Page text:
So in a 100 years at most, more like 50, we have an about face. What changed? I reckon it was driven by the grass-roots interest in the child Jesus. There's a market for 'childhood' stories and apocryphal gospels, we have writers 'filling in' the Scriptural gaps. We have public interest, plus the imagery of Luke, with shepherds, etc.

    If someone sought to introduce a nativity feast post-Nicea, there would have been some contention, surely, as it would have been a significant innovation? Especially if it looked like the wholesale incorporation of a pagan feast. The fact that it appears without comment suggests an organic development rather than an importation. The East evolved their own day — January 6 — without reference to any pagan festival, and yet they adopted December 25 with nigh-on no resistance, regarding it as a tradition that goes back to apostolic times.

    What we really don't have is a solid evidence of the development of the Liturgy and the Liturgical calendar. By Nicea we already have an organised church with bishops, metropolitans, presbyters, deacons, the faithful, the catechumen, the listeners, the penitent. We have a liturgy that's evolving away from Jewish temple tradition, although the Sabbath is still the Jewish Sabbath, Sunday being called the Lord's Day. So much comes out of this, and yet there is so little recorded — mainly, I think, because the Christian Mysteries were considered secret.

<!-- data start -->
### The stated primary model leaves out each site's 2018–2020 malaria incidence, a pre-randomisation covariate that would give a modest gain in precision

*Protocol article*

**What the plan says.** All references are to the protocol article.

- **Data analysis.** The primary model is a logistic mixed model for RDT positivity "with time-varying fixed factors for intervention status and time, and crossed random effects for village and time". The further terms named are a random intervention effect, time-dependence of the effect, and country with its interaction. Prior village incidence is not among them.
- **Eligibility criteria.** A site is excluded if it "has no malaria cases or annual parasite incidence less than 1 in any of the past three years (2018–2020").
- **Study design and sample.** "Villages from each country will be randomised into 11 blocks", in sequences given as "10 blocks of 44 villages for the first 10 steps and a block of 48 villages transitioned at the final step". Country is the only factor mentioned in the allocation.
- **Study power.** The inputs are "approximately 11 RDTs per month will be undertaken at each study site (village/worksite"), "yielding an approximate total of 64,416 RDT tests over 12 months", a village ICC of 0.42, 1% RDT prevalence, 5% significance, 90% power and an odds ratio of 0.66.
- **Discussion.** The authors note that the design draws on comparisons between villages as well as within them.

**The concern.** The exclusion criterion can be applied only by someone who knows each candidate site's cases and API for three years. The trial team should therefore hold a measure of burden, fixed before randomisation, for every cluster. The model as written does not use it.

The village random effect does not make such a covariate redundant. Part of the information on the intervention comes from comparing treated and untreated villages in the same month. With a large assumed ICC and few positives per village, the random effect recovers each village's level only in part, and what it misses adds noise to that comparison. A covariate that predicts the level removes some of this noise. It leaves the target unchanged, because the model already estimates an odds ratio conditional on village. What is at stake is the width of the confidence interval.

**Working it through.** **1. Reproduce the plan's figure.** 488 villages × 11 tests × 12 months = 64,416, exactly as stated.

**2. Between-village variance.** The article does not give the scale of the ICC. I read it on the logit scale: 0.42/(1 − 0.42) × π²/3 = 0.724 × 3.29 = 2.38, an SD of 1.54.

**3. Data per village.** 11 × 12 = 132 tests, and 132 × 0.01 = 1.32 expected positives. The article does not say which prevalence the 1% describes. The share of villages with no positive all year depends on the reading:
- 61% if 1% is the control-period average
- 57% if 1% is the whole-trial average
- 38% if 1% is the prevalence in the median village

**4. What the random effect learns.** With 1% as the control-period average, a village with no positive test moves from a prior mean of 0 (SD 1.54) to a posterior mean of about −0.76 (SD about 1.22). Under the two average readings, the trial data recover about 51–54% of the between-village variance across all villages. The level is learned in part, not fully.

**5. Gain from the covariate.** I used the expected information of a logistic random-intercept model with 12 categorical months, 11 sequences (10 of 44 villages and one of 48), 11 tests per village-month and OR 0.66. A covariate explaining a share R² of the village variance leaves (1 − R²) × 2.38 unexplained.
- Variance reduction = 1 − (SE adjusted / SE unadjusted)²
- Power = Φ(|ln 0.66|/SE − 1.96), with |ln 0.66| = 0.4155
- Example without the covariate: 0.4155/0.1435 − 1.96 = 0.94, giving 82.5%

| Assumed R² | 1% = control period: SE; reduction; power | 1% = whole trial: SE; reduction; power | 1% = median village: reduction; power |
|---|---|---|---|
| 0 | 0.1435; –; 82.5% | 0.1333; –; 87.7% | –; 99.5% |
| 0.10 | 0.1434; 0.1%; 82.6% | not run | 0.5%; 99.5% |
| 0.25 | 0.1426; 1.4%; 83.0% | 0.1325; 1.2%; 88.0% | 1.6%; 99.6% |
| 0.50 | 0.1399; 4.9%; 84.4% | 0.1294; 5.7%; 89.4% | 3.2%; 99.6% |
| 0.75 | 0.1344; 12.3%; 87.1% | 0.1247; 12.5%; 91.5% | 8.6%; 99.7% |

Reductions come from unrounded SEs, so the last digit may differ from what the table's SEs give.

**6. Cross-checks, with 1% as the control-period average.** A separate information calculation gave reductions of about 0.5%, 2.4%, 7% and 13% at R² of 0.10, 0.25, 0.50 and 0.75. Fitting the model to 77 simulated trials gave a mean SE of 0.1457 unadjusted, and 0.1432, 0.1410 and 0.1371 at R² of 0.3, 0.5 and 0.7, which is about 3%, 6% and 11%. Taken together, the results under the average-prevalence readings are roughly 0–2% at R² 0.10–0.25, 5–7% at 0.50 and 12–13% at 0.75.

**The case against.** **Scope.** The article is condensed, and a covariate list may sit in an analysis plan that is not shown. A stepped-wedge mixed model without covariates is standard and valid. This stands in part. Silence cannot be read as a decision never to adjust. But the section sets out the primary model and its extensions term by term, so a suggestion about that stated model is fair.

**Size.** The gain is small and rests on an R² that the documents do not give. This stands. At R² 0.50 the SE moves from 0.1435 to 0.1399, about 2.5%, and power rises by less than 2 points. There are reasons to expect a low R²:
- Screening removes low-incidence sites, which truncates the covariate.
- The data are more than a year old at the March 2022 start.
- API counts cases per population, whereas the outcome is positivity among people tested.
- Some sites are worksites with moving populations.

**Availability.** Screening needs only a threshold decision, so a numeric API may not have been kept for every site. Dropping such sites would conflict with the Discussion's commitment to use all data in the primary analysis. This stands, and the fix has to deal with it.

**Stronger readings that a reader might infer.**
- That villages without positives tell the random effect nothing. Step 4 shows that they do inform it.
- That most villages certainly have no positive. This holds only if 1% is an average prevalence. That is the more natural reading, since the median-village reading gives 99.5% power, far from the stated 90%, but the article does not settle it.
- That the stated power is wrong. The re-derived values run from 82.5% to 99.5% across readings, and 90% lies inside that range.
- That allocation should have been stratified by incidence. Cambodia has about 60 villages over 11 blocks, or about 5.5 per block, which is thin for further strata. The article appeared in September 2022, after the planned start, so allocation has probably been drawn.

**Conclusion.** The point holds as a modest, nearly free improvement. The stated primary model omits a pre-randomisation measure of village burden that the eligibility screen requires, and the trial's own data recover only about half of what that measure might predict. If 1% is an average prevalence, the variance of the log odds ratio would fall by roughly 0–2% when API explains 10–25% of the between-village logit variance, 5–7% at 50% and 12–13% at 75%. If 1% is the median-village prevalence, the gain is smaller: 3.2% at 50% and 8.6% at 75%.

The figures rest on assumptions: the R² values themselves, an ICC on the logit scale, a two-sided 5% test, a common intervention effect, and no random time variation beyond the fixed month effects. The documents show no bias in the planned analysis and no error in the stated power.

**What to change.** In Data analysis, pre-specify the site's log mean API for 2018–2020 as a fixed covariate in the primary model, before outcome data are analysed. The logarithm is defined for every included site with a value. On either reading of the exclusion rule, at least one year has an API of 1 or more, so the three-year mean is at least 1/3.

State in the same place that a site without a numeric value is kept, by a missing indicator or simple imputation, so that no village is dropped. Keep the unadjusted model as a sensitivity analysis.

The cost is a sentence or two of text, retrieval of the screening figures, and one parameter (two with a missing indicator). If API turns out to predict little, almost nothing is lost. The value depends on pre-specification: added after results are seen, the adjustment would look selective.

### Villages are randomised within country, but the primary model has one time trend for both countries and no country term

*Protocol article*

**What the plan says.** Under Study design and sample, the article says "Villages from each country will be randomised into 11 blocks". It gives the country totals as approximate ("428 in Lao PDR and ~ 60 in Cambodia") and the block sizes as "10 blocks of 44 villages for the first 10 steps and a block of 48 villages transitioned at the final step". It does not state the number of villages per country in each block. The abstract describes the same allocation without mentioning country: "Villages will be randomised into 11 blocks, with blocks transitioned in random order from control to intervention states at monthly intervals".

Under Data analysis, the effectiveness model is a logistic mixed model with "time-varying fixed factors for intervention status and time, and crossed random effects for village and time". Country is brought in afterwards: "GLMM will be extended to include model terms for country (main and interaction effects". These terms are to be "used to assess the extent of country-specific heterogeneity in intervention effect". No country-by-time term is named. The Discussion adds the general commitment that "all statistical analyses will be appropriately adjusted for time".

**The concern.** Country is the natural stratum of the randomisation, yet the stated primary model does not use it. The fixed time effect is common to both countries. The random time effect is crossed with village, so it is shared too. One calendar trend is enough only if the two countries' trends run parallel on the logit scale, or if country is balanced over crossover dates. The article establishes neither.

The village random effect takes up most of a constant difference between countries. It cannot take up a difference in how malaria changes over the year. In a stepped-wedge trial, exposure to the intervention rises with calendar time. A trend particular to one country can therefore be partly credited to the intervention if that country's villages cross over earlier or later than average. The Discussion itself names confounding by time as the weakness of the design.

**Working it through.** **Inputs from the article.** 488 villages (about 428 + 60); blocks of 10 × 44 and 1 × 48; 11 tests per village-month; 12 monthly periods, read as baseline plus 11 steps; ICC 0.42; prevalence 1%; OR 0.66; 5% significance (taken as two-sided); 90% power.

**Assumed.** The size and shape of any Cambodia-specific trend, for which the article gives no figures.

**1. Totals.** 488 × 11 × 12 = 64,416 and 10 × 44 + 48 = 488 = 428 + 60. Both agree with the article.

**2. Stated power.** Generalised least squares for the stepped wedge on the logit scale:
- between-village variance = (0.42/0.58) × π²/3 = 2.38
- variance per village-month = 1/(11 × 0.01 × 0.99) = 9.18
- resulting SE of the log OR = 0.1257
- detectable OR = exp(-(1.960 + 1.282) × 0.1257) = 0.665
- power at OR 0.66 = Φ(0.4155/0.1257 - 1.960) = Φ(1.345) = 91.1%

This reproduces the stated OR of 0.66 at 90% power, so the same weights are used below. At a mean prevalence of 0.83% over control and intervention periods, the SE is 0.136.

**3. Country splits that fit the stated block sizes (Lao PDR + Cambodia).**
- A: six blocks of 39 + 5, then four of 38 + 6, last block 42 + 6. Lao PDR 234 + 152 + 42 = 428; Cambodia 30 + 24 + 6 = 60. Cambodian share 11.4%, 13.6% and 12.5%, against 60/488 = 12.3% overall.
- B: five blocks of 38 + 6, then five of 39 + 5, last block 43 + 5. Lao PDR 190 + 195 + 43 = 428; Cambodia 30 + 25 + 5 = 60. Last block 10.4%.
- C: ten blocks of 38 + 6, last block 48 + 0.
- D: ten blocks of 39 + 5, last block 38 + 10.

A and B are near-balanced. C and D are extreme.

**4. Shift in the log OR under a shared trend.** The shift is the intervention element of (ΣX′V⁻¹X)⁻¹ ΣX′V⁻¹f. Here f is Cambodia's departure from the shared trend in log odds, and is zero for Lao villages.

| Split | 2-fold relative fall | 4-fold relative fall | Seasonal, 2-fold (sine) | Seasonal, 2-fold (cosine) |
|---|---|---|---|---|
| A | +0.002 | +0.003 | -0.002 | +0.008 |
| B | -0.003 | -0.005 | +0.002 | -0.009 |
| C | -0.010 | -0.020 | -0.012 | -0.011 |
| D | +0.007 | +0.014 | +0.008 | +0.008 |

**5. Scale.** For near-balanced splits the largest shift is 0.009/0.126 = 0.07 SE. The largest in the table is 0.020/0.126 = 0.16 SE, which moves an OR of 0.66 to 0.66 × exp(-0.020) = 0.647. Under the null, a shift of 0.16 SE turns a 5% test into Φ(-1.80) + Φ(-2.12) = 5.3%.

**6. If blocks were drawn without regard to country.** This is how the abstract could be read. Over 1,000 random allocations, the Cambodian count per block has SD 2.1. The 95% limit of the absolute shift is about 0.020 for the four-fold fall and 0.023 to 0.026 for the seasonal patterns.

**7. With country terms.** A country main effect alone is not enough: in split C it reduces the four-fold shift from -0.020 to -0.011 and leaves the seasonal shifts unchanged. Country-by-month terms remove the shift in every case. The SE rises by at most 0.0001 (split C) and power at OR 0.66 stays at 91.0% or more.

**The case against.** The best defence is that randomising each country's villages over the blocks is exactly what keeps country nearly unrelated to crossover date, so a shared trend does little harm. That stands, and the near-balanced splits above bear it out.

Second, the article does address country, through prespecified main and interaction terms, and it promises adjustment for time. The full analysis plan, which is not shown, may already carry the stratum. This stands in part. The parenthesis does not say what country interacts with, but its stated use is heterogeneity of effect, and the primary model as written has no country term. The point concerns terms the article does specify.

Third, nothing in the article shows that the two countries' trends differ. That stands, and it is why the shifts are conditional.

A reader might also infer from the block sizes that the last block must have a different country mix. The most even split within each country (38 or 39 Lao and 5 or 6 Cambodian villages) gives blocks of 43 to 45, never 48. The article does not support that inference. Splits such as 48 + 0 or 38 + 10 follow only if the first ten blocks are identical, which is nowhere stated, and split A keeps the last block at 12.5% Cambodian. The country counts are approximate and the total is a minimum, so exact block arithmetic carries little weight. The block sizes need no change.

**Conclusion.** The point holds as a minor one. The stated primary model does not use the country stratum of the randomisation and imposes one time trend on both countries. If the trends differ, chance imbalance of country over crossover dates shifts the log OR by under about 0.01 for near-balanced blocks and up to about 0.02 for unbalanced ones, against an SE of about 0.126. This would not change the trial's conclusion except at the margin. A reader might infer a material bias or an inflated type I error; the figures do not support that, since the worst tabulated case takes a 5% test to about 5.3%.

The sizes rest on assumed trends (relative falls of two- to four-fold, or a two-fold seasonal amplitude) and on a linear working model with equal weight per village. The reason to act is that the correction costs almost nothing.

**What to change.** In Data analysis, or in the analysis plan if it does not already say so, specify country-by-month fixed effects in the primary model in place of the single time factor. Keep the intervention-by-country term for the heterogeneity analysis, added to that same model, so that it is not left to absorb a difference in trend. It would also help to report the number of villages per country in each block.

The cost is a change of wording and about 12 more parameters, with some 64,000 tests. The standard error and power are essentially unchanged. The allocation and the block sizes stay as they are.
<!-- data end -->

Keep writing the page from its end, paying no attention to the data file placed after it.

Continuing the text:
19. Thomas

    Thomas Well-Known Member

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    You can see from the wiki quotes of the Fathers that antisemitism was widespread.

    I don't see how, if I may say?

    OK.
     
  20. Thomas

    Thomas Well-Known Member

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    Back to the Christmas thing ...

    Constantine's mother paid for the building of the Church of the Nativity in Bethlehem, completed 339AD. I think it was begun in 327AD.

    Justin Martyr (100–165AD):
    "But when the Child was born in Bethlehem, since Joseph could not find a lodging in that village, he took up his quarters in a certain cave near the village; and while they were there Mary brought forth the Christ and placed Him in a manger, and here the Magi who came from Arabia found Him." (Dialogue with Trypho: chapter 78).

    Origen of Alexandria (185-254):
    "In Bethlehem the cave is pointed out where He was born, and the manger in the cave where He was wrapped in swaddling clothes. And the rumour is in those places, and among foreigners of the Faith, that indeed Jesus was born in this cave who is worshipped and reverenced by the Christians." (Contra Celsum, book I, chapter 51).

    So we have a cult of the place of the nativity from the first century. And we have Helena sponsoring a basilica there, which rather implies the place was seen as significant in Rome ...